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Those utilities are indeed just that: utilities. They work damned well, but they're not intended as a backup solution. In true unix philosophy, they are a piece of the puzzle ...
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  1. #11
    Linux User DThor's Avatar
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    Those utilities are indeed just that: utilities. They work damned well, but they're not intended as a backup solution. In true unix philosophy, they are a piece of the puzzle - they can do the raw movement of data in an addressable format to a file or streaming device. Lower than that is dd. What rajeshk is referring to is a level much higher - something that manages the entire mess - from incrementals to full backups, archives, realtime backup buffers, yadda yadda. More often than not, the commercial companies create their own format to tape other than tar or bru, simply because they need to embed so much more metadata. The one we use is really fire and forget - once a week you need to make sure there's enough tapes in the Superloader, then leave it. Auto-cataloging systems, tape age, on and on. It's a wonderful thing precisely because you *don't* have to deal with all that. Recovering is a dream. More often than not I'll notice some little file got blown away, I click through a tree display, find it from the last backups, click-click, go back to work, and 5 minutes later the file has returned.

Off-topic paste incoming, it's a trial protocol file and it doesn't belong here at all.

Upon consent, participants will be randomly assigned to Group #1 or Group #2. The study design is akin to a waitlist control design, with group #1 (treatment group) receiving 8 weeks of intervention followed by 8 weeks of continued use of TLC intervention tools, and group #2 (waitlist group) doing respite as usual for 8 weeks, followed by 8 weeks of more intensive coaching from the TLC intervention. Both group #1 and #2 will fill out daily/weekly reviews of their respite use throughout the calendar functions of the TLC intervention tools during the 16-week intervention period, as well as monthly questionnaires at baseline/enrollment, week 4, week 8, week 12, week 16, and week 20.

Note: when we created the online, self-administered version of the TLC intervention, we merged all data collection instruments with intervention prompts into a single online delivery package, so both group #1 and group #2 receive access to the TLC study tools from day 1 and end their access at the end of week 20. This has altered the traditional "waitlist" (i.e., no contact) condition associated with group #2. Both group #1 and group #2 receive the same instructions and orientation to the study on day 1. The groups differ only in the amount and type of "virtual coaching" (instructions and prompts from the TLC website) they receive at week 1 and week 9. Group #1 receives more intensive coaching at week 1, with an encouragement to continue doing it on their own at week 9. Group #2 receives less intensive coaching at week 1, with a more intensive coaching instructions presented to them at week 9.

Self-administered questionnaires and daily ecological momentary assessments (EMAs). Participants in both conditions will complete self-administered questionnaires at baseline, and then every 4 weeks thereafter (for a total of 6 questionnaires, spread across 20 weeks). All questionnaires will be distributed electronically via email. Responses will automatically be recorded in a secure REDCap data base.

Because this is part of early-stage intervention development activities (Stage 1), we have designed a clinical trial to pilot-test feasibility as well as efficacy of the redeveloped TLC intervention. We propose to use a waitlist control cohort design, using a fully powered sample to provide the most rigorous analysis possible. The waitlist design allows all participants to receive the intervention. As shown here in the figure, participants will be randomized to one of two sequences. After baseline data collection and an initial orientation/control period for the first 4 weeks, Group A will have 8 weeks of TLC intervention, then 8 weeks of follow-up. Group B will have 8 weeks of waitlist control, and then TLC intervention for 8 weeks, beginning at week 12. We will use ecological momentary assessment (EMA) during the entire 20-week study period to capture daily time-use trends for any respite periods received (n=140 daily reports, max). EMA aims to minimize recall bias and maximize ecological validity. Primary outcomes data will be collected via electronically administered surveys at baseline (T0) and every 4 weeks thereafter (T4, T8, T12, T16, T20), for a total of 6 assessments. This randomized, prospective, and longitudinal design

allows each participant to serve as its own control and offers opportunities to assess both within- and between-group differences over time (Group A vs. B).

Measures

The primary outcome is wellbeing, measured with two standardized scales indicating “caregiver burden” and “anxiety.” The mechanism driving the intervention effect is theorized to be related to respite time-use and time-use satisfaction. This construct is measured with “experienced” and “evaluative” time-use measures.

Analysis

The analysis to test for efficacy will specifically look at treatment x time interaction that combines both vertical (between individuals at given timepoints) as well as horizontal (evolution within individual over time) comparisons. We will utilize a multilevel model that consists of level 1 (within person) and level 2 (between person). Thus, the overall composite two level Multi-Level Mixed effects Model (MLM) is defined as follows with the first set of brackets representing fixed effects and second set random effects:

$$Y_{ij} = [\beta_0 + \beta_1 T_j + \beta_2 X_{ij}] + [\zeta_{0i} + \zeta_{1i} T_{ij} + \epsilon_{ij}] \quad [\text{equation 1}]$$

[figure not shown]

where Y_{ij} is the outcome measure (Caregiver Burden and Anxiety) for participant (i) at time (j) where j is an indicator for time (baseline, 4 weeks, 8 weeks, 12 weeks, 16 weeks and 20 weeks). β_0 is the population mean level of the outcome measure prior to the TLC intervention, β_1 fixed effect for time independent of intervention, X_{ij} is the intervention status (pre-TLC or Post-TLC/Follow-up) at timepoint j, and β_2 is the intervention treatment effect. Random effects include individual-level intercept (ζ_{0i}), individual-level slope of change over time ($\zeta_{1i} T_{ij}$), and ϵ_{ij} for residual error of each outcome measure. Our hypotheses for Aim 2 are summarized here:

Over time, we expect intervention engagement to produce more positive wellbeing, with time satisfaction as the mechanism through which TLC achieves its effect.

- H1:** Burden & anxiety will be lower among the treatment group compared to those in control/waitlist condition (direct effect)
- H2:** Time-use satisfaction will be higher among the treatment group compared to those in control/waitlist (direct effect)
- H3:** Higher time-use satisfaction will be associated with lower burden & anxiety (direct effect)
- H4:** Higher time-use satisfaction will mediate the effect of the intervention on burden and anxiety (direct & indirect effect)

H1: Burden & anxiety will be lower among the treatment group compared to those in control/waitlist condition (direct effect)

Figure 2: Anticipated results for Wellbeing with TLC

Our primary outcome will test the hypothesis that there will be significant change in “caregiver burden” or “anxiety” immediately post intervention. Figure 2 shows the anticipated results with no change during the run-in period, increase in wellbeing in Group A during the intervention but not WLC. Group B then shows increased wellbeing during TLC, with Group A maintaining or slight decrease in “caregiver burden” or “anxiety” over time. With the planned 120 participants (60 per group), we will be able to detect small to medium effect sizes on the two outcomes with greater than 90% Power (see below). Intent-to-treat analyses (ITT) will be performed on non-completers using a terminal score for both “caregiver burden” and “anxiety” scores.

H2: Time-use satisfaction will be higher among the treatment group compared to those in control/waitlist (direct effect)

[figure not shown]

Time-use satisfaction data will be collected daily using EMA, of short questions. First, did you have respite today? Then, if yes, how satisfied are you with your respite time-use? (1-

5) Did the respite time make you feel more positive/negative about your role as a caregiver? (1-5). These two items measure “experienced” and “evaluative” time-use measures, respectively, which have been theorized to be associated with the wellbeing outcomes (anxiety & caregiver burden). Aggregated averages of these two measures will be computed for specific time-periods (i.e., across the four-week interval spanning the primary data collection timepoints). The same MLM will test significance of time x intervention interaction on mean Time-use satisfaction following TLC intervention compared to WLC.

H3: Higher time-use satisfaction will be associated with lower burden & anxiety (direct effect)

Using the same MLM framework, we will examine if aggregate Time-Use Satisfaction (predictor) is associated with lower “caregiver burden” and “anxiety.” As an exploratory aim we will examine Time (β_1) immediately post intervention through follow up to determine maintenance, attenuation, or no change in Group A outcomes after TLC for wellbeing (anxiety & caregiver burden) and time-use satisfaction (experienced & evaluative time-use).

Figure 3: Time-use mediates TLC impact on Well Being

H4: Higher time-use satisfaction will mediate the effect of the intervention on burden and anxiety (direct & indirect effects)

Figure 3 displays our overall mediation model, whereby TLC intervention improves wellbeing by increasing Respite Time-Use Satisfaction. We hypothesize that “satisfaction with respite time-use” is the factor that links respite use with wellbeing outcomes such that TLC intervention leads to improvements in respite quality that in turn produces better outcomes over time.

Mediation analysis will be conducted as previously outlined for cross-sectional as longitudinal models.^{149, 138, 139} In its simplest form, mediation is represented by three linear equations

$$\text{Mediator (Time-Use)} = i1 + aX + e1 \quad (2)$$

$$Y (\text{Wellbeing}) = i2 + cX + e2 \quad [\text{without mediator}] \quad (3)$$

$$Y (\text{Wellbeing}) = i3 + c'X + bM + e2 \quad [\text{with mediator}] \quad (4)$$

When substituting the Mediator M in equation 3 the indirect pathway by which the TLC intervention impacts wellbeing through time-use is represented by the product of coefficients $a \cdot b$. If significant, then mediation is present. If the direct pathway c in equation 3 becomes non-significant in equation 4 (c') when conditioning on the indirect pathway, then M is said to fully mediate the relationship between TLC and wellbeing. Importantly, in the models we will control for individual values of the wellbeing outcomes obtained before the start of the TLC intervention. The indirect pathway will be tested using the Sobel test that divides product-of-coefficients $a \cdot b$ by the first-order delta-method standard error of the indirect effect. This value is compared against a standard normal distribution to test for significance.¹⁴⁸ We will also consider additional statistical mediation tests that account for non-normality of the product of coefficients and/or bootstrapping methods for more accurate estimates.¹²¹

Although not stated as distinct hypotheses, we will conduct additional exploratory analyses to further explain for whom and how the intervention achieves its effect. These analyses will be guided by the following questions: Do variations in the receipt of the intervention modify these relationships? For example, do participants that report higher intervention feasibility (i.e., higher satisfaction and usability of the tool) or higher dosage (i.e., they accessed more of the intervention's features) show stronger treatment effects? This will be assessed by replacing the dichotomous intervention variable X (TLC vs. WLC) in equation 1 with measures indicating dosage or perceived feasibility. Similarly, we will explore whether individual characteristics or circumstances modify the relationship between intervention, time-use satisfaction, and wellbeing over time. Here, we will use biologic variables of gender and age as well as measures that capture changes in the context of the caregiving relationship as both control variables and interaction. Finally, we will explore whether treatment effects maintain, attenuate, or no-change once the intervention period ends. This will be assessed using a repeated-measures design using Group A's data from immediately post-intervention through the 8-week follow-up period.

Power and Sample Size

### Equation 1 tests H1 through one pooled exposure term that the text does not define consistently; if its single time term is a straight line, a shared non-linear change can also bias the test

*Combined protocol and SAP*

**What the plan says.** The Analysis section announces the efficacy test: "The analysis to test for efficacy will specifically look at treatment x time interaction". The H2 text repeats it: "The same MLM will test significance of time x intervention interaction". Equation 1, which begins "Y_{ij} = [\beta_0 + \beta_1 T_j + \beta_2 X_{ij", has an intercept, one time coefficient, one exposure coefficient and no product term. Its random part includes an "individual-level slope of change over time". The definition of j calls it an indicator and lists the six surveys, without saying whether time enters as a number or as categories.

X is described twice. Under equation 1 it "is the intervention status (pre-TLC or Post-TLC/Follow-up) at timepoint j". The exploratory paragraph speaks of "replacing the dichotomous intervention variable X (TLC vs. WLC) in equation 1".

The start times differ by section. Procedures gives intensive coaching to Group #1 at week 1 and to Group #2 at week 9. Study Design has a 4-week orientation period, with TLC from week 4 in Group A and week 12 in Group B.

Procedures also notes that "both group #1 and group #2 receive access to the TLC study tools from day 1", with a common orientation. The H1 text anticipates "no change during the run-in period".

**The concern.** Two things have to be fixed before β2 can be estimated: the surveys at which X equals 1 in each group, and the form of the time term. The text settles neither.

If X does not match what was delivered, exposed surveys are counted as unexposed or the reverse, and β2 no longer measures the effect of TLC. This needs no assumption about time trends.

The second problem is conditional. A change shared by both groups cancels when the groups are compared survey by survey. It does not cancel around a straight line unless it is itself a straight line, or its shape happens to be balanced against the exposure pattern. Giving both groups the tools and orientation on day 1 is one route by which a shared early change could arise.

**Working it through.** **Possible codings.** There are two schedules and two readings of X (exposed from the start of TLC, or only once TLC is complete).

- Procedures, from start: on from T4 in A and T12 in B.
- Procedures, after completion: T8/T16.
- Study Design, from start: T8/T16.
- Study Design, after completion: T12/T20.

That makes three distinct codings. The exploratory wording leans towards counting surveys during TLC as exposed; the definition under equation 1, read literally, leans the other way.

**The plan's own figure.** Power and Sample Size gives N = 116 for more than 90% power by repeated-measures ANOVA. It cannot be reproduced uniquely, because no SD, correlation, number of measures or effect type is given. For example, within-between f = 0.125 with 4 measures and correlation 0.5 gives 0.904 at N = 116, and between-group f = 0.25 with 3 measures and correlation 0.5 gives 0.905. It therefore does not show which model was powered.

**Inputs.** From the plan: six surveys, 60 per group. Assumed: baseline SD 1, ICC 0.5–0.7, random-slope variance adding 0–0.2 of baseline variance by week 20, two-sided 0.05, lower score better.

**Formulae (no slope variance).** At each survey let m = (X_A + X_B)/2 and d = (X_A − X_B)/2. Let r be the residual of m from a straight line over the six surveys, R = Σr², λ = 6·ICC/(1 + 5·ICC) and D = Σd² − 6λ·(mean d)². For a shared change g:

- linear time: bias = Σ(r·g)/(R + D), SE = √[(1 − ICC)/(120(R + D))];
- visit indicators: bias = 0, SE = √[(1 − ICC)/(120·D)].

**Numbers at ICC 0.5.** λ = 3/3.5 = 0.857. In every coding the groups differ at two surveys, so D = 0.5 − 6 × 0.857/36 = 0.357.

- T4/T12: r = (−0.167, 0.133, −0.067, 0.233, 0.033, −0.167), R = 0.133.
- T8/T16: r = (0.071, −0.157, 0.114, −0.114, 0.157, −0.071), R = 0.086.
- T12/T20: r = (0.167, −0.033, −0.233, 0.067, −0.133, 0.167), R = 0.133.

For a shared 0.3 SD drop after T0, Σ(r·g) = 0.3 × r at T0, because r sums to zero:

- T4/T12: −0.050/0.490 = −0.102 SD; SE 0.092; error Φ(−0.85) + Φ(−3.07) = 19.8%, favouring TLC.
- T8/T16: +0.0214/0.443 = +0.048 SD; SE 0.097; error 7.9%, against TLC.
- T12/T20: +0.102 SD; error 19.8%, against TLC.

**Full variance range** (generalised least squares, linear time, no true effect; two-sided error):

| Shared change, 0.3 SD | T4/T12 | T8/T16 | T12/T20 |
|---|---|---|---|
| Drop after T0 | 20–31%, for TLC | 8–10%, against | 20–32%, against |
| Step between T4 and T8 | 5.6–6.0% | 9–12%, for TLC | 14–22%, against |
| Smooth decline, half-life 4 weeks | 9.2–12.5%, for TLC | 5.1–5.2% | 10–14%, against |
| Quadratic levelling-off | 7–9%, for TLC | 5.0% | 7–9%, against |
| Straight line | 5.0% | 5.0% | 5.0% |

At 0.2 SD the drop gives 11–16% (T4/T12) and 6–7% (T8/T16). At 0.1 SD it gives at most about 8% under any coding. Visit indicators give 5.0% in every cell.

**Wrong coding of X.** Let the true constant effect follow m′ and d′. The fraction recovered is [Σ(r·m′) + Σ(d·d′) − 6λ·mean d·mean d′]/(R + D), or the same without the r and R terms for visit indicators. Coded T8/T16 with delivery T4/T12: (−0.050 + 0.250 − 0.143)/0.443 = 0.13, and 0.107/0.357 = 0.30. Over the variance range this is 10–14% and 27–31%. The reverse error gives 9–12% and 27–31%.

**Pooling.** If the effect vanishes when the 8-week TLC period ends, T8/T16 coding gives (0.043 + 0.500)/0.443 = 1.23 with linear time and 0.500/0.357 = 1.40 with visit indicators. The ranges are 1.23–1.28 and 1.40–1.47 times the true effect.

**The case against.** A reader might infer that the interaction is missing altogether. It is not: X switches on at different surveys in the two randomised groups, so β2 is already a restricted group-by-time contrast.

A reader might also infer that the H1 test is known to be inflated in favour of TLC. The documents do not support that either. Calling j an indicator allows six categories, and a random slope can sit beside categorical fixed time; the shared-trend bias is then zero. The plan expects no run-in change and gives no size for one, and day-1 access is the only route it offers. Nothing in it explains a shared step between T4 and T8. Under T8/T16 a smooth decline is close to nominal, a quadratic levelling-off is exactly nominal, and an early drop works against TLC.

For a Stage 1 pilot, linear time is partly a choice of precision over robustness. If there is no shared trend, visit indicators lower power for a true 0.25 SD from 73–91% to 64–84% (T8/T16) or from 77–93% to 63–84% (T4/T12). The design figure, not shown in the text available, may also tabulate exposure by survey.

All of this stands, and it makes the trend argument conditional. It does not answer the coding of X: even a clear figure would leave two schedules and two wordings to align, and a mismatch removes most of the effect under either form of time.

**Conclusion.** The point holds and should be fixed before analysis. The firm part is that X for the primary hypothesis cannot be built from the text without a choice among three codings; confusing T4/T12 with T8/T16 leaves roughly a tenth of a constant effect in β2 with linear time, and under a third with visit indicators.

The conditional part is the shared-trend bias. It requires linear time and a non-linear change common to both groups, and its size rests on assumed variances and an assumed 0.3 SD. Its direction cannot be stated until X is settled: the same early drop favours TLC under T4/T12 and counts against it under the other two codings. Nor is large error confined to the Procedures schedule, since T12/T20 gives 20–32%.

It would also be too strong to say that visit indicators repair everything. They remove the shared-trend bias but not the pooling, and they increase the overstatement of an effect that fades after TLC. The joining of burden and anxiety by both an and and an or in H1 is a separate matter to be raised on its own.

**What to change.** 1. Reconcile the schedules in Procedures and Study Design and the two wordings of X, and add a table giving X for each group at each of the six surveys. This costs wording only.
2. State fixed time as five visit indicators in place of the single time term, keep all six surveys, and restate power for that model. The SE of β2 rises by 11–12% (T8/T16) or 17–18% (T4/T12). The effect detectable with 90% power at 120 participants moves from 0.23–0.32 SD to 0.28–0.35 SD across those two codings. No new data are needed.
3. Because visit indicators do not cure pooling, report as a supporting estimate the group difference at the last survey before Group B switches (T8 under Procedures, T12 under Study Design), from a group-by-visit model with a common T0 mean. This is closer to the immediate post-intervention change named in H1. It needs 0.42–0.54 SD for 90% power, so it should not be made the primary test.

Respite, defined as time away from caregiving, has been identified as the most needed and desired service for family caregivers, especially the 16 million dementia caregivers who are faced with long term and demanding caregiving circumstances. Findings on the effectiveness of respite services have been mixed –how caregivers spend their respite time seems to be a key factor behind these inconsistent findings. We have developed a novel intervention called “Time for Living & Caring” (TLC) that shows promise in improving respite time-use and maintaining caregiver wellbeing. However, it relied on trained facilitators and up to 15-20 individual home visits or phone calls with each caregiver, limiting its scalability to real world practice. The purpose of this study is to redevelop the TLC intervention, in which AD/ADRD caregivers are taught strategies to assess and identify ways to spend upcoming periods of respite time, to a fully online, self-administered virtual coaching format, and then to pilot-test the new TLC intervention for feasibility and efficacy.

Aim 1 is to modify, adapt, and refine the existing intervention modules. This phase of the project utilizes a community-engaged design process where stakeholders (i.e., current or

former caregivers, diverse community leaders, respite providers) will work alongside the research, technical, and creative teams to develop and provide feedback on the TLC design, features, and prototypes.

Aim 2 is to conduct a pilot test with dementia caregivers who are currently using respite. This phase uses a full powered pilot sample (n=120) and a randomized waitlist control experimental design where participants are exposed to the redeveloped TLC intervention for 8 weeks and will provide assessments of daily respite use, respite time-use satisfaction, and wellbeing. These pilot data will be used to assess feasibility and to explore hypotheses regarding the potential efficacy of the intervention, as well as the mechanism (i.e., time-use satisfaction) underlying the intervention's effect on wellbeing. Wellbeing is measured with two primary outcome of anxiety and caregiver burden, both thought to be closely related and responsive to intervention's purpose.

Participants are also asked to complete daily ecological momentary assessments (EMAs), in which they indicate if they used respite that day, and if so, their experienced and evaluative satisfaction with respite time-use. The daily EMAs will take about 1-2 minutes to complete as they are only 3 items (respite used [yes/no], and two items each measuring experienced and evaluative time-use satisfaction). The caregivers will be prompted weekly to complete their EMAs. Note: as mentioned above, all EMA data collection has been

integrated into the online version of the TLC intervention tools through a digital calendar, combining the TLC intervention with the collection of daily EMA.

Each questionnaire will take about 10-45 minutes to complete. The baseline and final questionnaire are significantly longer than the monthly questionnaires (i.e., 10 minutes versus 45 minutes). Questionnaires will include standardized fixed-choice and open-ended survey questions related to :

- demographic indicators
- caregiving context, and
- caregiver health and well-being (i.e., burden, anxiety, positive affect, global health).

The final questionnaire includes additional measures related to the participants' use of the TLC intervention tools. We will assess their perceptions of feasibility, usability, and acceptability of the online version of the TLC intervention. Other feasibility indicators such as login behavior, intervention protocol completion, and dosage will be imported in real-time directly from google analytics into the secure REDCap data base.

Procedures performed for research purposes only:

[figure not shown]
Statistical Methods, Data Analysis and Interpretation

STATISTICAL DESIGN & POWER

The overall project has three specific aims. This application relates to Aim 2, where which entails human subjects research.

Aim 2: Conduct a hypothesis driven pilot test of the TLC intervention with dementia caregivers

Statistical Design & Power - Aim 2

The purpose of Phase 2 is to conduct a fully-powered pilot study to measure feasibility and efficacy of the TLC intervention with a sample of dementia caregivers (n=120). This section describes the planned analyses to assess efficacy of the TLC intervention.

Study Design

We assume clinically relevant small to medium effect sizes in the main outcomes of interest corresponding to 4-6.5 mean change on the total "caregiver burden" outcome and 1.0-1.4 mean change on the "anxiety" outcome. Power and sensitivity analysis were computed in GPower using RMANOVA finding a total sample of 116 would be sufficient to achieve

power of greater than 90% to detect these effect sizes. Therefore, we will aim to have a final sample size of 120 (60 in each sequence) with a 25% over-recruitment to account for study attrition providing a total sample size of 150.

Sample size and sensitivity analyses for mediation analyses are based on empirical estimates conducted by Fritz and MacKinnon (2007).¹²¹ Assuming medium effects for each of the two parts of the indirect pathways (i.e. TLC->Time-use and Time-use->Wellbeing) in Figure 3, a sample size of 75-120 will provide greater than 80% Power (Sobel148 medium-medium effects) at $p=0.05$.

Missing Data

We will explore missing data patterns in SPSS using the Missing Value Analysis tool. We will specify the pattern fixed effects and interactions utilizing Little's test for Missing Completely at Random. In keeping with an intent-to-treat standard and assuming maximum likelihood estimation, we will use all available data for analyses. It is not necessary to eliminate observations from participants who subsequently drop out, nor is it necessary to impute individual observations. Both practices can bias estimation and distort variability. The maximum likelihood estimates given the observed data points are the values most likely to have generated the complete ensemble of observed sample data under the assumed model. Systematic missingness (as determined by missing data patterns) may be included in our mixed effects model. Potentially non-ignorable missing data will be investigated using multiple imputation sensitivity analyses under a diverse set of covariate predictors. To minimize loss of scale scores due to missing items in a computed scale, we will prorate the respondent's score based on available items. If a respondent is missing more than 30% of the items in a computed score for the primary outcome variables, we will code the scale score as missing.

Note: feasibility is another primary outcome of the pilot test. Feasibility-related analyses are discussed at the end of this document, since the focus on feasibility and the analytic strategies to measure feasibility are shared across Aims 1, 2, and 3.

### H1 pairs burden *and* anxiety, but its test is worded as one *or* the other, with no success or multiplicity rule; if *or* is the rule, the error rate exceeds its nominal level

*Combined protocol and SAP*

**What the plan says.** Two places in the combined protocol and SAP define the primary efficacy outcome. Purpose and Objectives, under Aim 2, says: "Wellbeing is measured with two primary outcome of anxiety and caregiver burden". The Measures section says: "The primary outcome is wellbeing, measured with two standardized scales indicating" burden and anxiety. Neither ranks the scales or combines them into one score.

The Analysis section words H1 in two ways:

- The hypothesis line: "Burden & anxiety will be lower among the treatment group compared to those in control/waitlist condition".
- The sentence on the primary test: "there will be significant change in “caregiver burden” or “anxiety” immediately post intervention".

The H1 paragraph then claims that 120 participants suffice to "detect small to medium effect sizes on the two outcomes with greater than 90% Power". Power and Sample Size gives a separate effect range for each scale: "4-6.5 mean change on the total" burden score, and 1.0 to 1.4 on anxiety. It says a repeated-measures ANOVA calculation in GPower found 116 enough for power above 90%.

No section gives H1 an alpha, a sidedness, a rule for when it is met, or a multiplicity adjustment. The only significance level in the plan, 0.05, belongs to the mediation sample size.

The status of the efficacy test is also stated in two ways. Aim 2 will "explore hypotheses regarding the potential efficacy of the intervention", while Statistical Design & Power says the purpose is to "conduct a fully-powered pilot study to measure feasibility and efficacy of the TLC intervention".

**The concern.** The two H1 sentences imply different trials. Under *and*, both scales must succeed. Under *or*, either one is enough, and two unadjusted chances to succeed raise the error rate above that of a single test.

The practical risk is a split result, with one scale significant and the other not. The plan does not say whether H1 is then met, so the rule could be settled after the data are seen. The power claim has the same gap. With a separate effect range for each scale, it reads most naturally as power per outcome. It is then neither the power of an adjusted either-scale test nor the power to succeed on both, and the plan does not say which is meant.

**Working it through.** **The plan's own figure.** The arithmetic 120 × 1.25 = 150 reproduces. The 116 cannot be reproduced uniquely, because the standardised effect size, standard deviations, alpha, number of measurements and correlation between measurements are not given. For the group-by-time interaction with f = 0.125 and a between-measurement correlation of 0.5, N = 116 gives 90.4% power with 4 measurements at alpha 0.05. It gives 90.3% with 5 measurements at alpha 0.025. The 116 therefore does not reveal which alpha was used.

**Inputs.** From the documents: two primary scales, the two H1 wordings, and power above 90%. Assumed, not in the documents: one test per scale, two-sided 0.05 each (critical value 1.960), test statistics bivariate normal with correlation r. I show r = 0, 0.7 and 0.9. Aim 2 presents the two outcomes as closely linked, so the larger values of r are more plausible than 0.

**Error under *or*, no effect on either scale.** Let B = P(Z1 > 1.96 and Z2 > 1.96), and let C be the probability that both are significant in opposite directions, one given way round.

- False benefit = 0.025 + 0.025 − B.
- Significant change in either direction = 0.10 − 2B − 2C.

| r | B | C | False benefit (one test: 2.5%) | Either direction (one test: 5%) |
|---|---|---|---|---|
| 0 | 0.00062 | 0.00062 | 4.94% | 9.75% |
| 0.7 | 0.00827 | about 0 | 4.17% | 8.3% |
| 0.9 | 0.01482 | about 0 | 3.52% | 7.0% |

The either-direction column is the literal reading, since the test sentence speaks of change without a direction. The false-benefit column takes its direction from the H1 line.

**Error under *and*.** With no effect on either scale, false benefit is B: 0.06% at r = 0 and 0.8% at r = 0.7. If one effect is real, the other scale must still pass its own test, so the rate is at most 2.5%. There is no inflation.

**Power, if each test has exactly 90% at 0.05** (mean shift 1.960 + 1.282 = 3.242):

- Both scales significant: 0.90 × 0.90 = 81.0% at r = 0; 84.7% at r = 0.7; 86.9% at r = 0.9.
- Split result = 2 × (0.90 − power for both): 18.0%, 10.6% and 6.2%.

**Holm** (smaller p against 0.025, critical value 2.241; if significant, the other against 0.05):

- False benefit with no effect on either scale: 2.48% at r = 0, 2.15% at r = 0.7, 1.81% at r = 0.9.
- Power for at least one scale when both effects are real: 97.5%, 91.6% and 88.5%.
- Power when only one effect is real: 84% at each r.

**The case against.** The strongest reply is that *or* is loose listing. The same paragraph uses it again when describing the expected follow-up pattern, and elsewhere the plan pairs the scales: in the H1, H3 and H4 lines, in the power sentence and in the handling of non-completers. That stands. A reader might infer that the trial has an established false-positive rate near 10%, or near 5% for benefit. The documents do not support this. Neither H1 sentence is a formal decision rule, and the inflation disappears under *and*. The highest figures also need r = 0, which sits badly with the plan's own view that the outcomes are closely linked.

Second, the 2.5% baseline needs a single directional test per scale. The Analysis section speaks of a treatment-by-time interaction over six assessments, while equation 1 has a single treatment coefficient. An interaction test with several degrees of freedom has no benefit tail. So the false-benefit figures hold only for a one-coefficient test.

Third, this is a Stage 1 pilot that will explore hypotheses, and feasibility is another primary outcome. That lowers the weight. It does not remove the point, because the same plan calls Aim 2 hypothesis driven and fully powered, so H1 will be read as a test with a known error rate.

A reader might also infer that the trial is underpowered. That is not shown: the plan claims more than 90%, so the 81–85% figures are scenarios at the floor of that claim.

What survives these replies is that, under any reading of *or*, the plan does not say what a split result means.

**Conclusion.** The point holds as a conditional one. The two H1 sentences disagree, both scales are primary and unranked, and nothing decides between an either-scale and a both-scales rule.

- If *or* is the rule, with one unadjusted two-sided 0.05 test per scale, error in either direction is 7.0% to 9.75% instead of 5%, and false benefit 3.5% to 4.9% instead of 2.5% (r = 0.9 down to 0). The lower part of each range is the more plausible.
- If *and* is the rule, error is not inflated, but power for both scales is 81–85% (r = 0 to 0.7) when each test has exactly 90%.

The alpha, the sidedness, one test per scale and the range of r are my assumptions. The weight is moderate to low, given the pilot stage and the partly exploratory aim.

If you were doing that with a manual tar method, you'd be hunting through "tar -tv" listings with grep, finding the tape, load it, write a manual tar command...ech.

    DT

  2. #12
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    Thanks Dthor,

    Well now i will try to put my doubts much simple and straight forward.

    * Backup / Restore is done on tapes.

    What is the format of the data (backup data) or which file system is used to write on to the tape while taking up the backup?
    Is it taken care by the backup/restore utility or the tape drivers.?

    I understand that backup/ restore utility is a third party software which is independent of the tape drives (hardware) used in system. But linux must have to support the tape devices, means necessery drivers must be avialable.

    Any kind of suggestions/ advice is welcome.

    -rajesh

  3. #13
    Linux User DThor's Avatar
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    It's handled by the application. For instance, tar writes in tar format, bru writes in bru, etc. However, in the end it's just data blocks on a tape. A really low level way to access this is with dd - you literally define the size of the blocks and away you go - in or out. In fact, you can use dd to extract data from a tape and pipe in right in the command line to a utility like tar for extraction(sometimes this is necessary when massaging certain older styles of tapes from older backup systems). However, to do any serious management you'll want to have metadata in there, that's what bru and more highlevel applications do. The driver just ensures the data moves back and forth properly. Much of the time the tape drive is SCSI, and this is handled by the drivers in the kernel. More sophisticated devices like an SDLTII Superloader might have their own driver for efficiency, however.

    I'm not sure *exactly* what it is you want to do. If what I'm saying isn't helping, you might want to explain that and it will make the responses more clear. It's a big topic with a lot of history(since backups have been around since the begininng ).

    DT

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